The beetle was originally described in a paper in 1984 detailing 31 of the total of 35 Holcaspis species in New Zealand. That description was revised in 2001 after the examination of just two male individuals.

The species was actually identified by the shape of the male reproductive organ of these specimens, a technique commonly used to distinguish carabid species.

While that work was done by highly skilled people, Rebecca says that description was only based on two male specimens, “which is not a lot to go on.”

Ngāi Tahu Farming Chief Executive Andrew Priest says the importance of protecting an endangered native species is a real concern for the iwi, and that is why the company has invested a great deal of time and money trying to find it.

Since 2013, Ngāi Tahu Farming’s Lincoln partners have placed between 10 and 40 traps at 14 different sites for 30 days spread over six years, which equates to about 30,000 trapping days.

“We are concerned that we haven’t been able to find what is described as an endangered species, and that’s why we are continuing to look for it and are still trying to find it,” Andrew says.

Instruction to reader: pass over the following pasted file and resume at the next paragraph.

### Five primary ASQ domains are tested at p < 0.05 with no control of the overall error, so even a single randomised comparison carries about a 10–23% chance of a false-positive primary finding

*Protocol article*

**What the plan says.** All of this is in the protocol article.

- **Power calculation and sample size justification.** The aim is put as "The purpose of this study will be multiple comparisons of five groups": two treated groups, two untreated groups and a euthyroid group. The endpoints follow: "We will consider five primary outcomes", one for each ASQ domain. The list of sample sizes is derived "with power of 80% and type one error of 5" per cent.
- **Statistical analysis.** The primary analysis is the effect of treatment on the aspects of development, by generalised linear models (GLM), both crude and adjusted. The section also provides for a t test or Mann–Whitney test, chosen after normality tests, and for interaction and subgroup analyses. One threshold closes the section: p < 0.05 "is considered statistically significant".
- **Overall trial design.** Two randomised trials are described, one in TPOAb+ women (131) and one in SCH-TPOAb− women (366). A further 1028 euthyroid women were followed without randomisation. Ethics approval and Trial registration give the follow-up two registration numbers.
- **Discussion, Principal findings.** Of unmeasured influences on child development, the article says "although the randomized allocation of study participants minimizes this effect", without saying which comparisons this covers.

About 1000 hectares of land at Te Whenua Hou has been deforested, but not yet been converted into pasture. In January 2019, 120 hectares of pine forest remained, and a total of 180 hectares of land was either in pines or set aside as native bush reserves.

Ngāi Tahu Farming has changed some of its pine forest harvesting techniques in reserve areas close to where the beetles were found to leave forest slash and waste wood on the ground as a natural habitat for ground beetles.

At least another 100 hectares of land has been set aside for restoration into kānuka and native shrub reserves as part of the iwi commitment to plant 1.2 million trees at Te Whenua Hou.

While Ngāi Tahu Farming takes the importance of protecting an endangered species of ground beetle seriously, Andrew regards recent media coverage of this issue as a distraction from some of the other positive environmental work the company is doing at Te Whenua Hou.

He believes Ngāi Tahu Farming puts more resources and funding towards offsetting its farming footprint than most farmers in New Zealand. Specifically, technologies to reduce water use and nitrate leaching, native plant restoration in dedicated reserve areas, and climate change action through a commitment to reduce greenhouse gas emissions.

“We have invested a substantial amount minimising our water application and thinking creatively about how we can reduce our nitrate footprint, and that is totally supported by the evidence we have.

“We’re the first and I think we are still the only farming business to have signed the Climate Change Coalition to reduce our greenhouse gas emissions by 29 per cent by 2030. No other farming company has committed to that.

“We are still working through how we are practically going to meet that target, but we have committed to it, and that story has never really been told.”